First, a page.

People often want to hear my story, and they wonder, how do I do it? How did I overcome all the terrible things that happened to me? I can tell you: I am not invincible. I still cry. I still am dealing with the trauma of being abused and forced to work for nothing, and it may never go away. My battle with the trauma of my past has been hard on my husband and young son as well. However, I keep fighting because I know I can advocate for the people who are still enslaved.

I keep fighting because I can provide a voice for the voiceless. I keep fighting so that I may be a part of the movement to end modern day slavery.

Why do you believe the Millennial generation will be the one that can end slavery?

I believe the Millennial generation is one that is willing to learn and cares about these issues. I love to talk to young people at schools and elsewhere because they truly care and want to make a difference.

I challenge Millennials to do something with your passion. Let your reality be more than reality television and social media. Act on your ideals. Educate each other, inspire each other, and keep being curious. Be the next Martin Luther King, Jr., or the next Harriet Tubman. Like these amazing leaders, be willing to give your life for the virtuous cause you believe in. Go out and do justice for the sake of the voiceless.

What does a slave free world look like to you?

I dream of that world every day. If I could pick up a newspaper and see no poverty, no slavery, and no selfish government leaders, I would be overjoyed. I dream of a world with more true leaders who are willing to give up everything for the good they believe in; a world where people care, and where there is peace, unity, and generosity. I hope to see that world one day.

What is one thing every reader can start doing right now to help end slavery?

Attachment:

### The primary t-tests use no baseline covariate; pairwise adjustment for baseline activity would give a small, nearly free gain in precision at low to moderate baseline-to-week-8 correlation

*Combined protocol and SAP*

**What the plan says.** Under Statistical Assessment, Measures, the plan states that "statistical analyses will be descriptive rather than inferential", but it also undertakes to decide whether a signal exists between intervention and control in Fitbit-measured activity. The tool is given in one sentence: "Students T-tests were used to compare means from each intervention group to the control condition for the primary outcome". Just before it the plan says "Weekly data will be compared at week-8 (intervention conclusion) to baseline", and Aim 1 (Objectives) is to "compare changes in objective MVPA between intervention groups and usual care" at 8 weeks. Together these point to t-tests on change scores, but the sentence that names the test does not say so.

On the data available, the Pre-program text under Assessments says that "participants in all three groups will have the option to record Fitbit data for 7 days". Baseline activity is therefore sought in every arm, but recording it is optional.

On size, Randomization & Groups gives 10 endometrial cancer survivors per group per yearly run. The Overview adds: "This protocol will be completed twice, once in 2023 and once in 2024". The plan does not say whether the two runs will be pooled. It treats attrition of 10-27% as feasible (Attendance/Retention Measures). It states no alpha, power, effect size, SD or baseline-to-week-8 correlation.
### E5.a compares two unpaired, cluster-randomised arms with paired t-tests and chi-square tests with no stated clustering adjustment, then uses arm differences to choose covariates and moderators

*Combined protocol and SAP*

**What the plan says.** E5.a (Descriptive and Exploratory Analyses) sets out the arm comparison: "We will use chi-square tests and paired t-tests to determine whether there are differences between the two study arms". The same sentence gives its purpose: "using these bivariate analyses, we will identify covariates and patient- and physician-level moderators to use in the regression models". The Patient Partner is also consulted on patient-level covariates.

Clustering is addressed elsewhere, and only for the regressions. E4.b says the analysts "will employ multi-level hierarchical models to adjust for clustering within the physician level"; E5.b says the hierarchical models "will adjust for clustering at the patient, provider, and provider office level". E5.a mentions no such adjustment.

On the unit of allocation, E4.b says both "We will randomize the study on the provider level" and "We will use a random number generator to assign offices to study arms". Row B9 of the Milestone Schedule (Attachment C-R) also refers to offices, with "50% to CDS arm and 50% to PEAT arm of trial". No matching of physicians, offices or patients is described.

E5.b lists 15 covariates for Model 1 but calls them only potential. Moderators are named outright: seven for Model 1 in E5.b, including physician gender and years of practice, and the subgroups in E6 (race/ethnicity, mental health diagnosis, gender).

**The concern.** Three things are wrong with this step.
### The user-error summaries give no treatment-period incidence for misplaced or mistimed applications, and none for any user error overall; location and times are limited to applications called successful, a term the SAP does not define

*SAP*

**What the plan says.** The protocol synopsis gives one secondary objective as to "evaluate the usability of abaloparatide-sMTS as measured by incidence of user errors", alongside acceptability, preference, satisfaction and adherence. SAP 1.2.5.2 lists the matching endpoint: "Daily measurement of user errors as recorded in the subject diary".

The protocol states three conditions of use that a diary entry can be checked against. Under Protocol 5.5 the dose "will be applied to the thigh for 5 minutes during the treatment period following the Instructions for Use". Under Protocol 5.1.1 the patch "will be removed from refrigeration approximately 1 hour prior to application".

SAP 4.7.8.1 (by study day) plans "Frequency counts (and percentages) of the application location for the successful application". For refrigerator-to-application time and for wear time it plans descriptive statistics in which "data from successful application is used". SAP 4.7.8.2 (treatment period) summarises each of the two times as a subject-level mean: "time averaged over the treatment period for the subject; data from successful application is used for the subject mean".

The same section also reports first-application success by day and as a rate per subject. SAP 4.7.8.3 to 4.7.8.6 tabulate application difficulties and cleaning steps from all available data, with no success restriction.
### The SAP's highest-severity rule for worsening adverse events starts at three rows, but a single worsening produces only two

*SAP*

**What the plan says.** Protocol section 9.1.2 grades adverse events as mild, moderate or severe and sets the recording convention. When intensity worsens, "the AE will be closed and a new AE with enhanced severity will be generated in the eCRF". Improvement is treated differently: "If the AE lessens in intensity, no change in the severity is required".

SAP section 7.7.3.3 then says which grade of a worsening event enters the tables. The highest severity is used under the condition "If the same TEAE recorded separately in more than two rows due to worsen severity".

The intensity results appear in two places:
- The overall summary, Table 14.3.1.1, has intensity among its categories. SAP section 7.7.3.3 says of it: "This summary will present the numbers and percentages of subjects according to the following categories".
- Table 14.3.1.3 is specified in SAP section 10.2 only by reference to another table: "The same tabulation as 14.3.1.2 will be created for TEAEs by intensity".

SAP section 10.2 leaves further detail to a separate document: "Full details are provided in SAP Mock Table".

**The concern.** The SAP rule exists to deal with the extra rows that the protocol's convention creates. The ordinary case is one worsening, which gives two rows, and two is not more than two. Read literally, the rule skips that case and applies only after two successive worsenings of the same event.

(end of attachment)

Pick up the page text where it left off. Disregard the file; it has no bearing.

Educate yourself and your friends about the issue and work to raise more money to fight slavery. Google “Modern Day Slavery” and read about what is truly happening to slaves all over the world. Donate to places doing amazing work to fight modern day slavery, like the Human Trafficking Pro Bono Law Center and Free the Slaves. Educate yourself and act on your passion.

 

Profiles In Abolition is an in-depth look at the influencers, innovators & thought leaders in the modern anti-slavery movement. An accompaniment to Millennial Magazine’s ongoing 10-part series exposing modern slavery – a project of the Nexus Global Youth Summit (catch up with Part One, Part Two, Part Three, Part Four & Part Five) – Profiles In Abolition will examine a diverse & inspiring array of advocates whose critical voice must be heard. 

Want to learn more from the world’s leading luminaries in the fight to #EndSlaveryNow? Sign up for the Nexus Anti-Slavery Speaker Series, a weekly conference call with the men and women on the front lines of the modern abolition movement! This call is open to the public and everyone is welcome to listen in! Click here to register for free. Then learn more about modern slavery by following Nexus on Twitter, Instagram & Millennial Magazine!

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Nexus is a global movement to bridge communities of wealth and social entrepreneurship. With thousands of members from 70 countries, we work to unite young investors, social entrepreneurs, philanthropists and allies to catalyze new leadership and accelerate global solutions.